Chapters 5, 6, and 7 go together to look at an idea that is ancient but still popular: that an artist is literally a conduit for the divine, and that he must set himself aside (or the power creating through him must thrust him aside) in order for any creative work to get done. Chapter 8 is related to this, examining discernment – the ability to sense a spiritual meaning in everything – as the deciding factor that makes someone either an artist or a spiritual master.

Finally, in chapters 9 and 10, Guthrie looks for eschatological connections between art and spirituality, specifically examining the concept that an artist is someone who has caught a glimpse of heaven and feels compelled to share it with the rest of humanity. As part of this discussion, he looks at whether beauty is spiritual, and what exactly that could mean for Christians everywhere.

In each of his chapters or sections, Guthrie not only examines the connection between art and spirituality, but then uses that connection (or lack thereof, as he finds in a few spots) to illuminate who the Holy Spirit is and how He works. It’s all about the Spirit for Guthrie, and the connections to art and creativity, while interesting in and of themselves, serve mostly to provide him fodder to expound on pneumatology.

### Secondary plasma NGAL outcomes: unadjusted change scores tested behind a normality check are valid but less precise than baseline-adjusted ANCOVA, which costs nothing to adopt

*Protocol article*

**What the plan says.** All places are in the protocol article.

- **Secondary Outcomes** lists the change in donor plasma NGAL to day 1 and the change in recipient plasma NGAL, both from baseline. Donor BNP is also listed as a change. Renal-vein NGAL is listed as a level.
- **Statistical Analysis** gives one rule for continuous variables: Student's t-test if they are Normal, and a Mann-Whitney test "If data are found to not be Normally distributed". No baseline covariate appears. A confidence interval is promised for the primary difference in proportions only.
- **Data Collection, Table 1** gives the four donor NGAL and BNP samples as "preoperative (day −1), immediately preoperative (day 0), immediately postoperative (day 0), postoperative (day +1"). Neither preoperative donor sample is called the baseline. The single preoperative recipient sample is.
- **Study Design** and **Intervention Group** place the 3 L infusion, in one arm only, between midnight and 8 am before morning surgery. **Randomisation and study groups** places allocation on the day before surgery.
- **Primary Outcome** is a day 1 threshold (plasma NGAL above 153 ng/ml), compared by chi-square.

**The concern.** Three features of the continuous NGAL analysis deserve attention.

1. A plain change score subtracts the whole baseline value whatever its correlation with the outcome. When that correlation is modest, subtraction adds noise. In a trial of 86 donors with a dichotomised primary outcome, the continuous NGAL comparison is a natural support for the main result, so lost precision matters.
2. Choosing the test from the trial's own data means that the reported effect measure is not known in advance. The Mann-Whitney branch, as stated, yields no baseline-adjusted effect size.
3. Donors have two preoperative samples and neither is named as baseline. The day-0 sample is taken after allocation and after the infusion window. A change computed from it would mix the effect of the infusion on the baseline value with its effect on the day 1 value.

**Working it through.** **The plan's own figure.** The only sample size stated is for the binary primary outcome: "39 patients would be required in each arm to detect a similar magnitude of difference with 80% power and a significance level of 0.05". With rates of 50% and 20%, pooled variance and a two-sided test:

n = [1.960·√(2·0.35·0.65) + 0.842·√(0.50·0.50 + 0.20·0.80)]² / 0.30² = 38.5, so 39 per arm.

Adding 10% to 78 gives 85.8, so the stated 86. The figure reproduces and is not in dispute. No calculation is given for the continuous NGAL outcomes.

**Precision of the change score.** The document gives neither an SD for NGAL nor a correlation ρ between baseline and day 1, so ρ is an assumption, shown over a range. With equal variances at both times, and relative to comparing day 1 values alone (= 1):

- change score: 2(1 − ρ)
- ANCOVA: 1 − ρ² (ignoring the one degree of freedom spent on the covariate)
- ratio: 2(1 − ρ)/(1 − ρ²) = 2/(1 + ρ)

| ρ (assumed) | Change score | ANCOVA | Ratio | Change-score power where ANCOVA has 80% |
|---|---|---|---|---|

While truly “Spirit-ual” things, like the best art, do take us beyond words, Guthrie concludes that this doesn’t mean we cannot say anything useful or fruitful about these things. Since Christians have a relationship with the Spirit and communication is at the center of relationship, we should be able to talk to and  about the Spirit in a coherent, cogent way. In fact, that is what many artists try to do through their work.

He also determines that, while both creative and spiritual things do take us to the deepest parts of ourselves, these are also our most human parts, which include all aspects of our being. Instead of separating essence from physical, the Spirit connects us to all parts of our selves. The Spirit also connects us to each other, often through music, which us a demonstration of the true unity and community that God desires for His people.

When he looks at the artist as the conduit for the divine, Guthrie makes some important distinctions. His artist does not have to set aside himself to communicate the things of God, but instead is gifted with his skills by God, through the Spirit. As he moves into deeper relationship with God, the artist is invited to give to others these things that have been given to him. Thus, the Spirit and the artist work together, with the art belonging as much to the artist as to God.